“I did not have my car and lost the license to drive because of aging. I had to ask friends to take me shopping, but I was reluctant to ask. I tended to think about how others thought about my condition, although I was not infected. Older people might have the same situation.”
(Focus group A, participant 7)

3.1.3. Fear Triggered by Exposure to COVID-19-Related News

Participants were exposed to a lot of information related to the pandemic through mass media; the news mainly reported on urban areas where many patients were admitted in hospitals and hospital staff were exhausted. The rural older people noticed the vast differences between rural and urban regions regarding the spread of the infection. However, frequent exposure to news seemed to trigger their fear. One of the participants stated:
“Every day, there is tons of news regarding the coronavirus. Most news was from urban areas, not rural areas. However, the news was very sensational and induced fear in me. Although rural areas are safe with standard precaution, I tended to feel too much fear.”
(Focus group B, participant 3)
Older people were exposed to coronavirus-related news through various sources. They seemed to be frustrated by the repeated exposure to information. One of the participants stated:
“Not only from TV but also from the newspaper, radio, and calls from my relatives, the coronavirus news reached me. I could not escape from the news of coronavirus anywhere. Although there were no patients in the rural area, I had to fear inappropriately about COVID-19. I was fed up with the news.”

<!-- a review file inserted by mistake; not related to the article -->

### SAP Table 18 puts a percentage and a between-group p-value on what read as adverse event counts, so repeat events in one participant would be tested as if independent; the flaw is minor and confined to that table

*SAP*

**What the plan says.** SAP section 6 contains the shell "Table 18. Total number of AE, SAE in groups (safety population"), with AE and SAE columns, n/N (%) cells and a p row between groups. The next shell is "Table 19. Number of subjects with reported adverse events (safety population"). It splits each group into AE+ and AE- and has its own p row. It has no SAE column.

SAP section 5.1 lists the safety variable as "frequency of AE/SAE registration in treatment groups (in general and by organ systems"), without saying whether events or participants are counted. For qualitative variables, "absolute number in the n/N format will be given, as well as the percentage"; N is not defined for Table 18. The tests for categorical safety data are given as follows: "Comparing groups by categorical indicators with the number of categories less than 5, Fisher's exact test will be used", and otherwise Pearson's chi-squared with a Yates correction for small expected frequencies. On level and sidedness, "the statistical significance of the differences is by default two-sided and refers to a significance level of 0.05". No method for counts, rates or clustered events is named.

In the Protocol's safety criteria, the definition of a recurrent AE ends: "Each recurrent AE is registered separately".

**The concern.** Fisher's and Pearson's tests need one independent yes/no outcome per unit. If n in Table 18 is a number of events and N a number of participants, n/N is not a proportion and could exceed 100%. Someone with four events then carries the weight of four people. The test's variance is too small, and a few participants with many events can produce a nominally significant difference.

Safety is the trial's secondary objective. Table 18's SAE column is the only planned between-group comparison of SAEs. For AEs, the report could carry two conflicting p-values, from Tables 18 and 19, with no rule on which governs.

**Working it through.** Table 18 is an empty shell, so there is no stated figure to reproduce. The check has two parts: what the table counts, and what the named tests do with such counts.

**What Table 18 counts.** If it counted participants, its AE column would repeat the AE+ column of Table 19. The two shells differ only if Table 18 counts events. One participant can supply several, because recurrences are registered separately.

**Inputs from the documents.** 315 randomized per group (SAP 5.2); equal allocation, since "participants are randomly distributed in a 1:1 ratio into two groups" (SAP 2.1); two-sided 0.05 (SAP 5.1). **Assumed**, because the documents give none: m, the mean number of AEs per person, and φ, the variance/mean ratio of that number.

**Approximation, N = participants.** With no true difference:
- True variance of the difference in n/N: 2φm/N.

(Focus group D, participant 6)

3.2. Social Cognitive Suppression

Through continuous exposure to information regarding COVID-19, a new social norm was created even though there were few cases of infection. People in rural areas felt that they were supposed to cloister themselves in their homes, and they felt they risked social discrimination if they frequently left their homes and met others. The new social norm and the fear of social discrimination impinged on the lives of older people in rural areas.

3.2.1. Created New Social Norm

The participants reported being reluctant to go out and preferred to stay at home. They tended to be anxious about other people’s perception of their behaviors and tried to follow other people’s actions, which led to them staying at home in quarantine for longer periods of time. One of the participants stated:
“I hoped to go out and meet others who were not at risk of infection. However, I didn’t. I felt that I was considered insane by others outside my home. Such feelings inhibited me from going out.”
(Focus group A, participant 5)
Rural social norms prevented participants from going out; this led to reduced social interactions. Due to repeated exposure to the news via mass media and the government’s information broadcasts, many rural people thought that going out would be dangerous. As rural societies are small and human interaction was limited, due to self-isolation, quarantine became a social norm. One of the participants stated:
“The present atmosphere is very heavy, especially for older people. Rural society might create an atmosphere in which people should not go out of their homes. It can be a new social standard, but it should be changed.”
(Focus group B, participant 9)

3.2.2. Risk of Social Discrimination